Following on from our article on corsets, we turn our attention to the bustle.
We think the bustle epitomizes Victorian fashion during the last quarter of the 19th century. It’s particularly synonymous with the period of peace, prosperity, and progress known as the Belle Époque.
The bustle was celebrated in paintings by the Belle Époque artist Jean Béraud, by the fashion portraitist James Tissot, and by the pointillist artist Georges Seurat in his iconic work “A Sunday Afternoon on the Island of La Grande Jatte”.
Out went the huge crinolines of the 1860’s …
… and in came a slimline version.
The bustle was far more convenient for day-to-day activities … although some compromises were still necessary as Jean Béraud illustrates so aptly in his painting “Woman in Prayer”.
And the effect it had on men ranged from admiring looks at the opera, to marriage proposals on bended knee.
Even today, the essence of the bustle has been used by top designers such as Vera Wang in her stunning wedding dresses.
Crinolines and bustles were types of framework to give fullness to dresses and keep them from dragging.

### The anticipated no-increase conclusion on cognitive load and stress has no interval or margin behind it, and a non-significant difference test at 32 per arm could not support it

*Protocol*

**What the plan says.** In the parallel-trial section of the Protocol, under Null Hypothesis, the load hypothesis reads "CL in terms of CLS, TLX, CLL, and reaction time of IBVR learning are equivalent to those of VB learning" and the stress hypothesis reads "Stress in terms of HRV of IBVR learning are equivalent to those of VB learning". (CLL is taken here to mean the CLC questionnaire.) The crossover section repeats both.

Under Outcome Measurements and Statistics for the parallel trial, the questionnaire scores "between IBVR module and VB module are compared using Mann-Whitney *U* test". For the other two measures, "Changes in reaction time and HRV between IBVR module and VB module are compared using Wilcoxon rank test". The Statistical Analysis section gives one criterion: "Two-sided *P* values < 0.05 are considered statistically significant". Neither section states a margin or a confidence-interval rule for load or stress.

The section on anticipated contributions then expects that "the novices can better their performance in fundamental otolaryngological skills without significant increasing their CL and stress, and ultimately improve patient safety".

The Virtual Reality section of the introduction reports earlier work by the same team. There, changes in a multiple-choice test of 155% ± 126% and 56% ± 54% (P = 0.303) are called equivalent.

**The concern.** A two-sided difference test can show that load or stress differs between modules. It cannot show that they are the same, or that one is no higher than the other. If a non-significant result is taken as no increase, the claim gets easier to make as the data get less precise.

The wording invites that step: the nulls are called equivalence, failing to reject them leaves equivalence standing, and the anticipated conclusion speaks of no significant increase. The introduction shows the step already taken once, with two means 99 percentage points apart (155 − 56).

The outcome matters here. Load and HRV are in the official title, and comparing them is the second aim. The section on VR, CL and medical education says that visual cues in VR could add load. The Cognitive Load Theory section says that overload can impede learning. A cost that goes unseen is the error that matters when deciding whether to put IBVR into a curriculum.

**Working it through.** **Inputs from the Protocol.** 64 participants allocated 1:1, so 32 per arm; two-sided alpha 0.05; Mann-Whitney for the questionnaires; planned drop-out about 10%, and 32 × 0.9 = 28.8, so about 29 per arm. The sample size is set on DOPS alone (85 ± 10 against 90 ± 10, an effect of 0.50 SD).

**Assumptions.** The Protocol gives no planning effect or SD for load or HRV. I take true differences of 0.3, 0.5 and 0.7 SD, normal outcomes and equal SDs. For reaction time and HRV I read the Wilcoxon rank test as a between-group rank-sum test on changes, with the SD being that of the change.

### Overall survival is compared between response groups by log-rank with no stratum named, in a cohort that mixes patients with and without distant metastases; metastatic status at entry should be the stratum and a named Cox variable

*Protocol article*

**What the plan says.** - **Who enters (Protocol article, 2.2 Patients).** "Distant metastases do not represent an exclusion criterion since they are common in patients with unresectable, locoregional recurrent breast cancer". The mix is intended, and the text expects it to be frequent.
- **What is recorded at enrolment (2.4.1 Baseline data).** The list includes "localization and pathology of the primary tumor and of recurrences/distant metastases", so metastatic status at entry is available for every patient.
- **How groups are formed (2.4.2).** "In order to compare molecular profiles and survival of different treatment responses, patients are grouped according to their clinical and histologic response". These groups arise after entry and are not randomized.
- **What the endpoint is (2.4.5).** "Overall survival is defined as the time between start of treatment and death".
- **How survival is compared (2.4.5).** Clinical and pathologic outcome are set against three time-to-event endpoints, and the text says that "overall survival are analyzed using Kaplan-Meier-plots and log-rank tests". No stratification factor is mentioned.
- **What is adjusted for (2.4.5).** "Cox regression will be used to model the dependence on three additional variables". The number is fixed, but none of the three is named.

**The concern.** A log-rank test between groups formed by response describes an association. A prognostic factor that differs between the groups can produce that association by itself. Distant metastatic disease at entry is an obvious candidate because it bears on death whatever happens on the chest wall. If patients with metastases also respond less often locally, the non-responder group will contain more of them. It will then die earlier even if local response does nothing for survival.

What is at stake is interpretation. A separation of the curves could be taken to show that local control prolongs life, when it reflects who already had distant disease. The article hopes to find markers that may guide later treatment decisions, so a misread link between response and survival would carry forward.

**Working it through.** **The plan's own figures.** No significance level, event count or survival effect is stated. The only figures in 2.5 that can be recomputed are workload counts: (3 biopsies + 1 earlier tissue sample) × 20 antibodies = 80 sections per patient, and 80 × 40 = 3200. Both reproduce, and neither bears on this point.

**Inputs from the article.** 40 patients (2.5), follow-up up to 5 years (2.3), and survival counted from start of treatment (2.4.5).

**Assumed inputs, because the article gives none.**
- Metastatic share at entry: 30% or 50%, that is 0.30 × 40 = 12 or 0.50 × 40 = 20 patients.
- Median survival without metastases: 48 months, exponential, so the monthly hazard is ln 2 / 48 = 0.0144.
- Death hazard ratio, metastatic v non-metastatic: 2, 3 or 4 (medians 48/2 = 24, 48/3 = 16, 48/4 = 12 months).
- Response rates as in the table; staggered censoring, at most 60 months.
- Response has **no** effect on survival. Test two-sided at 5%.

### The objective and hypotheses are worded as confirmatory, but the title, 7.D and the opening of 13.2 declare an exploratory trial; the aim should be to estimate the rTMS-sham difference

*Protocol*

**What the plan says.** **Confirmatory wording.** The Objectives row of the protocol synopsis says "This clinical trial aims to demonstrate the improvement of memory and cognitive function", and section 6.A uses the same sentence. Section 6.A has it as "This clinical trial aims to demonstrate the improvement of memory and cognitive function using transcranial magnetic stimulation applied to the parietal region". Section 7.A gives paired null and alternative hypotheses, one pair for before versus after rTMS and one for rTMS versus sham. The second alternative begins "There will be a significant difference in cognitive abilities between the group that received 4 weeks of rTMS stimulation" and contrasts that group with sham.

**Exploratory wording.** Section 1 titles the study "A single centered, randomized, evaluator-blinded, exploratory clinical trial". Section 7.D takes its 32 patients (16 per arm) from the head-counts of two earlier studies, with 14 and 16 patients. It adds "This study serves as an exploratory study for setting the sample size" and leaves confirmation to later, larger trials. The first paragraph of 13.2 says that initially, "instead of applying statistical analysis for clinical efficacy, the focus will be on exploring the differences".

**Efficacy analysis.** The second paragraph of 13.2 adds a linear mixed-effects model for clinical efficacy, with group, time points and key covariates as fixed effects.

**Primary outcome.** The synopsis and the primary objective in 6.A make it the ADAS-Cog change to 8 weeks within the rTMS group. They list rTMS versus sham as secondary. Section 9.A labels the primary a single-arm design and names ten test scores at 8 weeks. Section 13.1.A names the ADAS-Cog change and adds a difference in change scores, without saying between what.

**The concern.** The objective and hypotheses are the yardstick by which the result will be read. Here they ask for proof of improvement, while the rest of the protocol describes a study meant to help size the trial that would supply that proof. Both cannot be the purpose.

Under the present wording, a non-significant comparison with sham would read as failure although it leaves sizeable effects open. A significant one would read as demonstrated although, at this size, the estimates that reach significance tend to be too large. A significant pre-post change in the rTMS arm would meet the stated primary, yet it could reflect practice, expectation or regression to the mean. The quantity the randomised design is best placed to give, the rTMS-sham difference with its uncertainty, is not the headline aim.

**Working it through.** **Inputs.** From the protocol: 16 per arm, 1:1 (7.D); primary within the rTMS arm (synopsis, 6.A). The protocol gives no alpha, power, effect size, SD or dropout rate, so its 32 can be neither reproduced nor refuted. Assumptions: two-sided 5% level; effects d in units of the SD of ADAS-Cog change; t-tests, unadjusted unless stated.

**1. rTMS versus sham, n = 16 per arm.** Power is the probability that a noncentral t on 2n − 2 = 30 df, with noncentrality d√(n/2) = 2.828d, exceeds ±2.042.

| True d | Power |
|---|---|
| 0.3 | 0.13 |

Heavy fabric would weigh down the skirts of dresses and flatten them, causing a woman’s petticoated dress to lose its shape during everyday wear—merely from sitting down or moving about.
From around the 1870s to the late 1890s, the large bell-shaped crinolines were superseded by the bustle as the preferred way to create the desired fullness that was in vogue.
The overskirt of the late 1860s was now swept up toward the back with the bustle providing the needed support for the new draped shape.
This fullness was drawn up in ties for walking that created a fashionable “puff”.
In this painting from Belle Époque-era Paris, we see ladies crossing the street in rainy weather while holding their skirts up with one hand.
The bustle made it much easier to manage the fullness of skirts and keep them from dragging on muddy streets.
Supporting this trendsetting puff was a variety of things such as horsehair, metal hoops and down.
More sophisticated designs would allow bustles to reach their maximum potential—looking like a full shelf at the back. Some even joked that the bustles could support an entire tea service!
Some of the sculptural undergarments required to achieve the extreme bustle of the 1880s are shown here.
To support the heavier gowns, light and flexible frameworks were created using wire, cane, and whalebone, held together with canvas tapes or inserts inside of quilted channels.
The feminine bustle silhouette continued through the 1890’s before making way for the S-curve silhouette of the Edwardian era.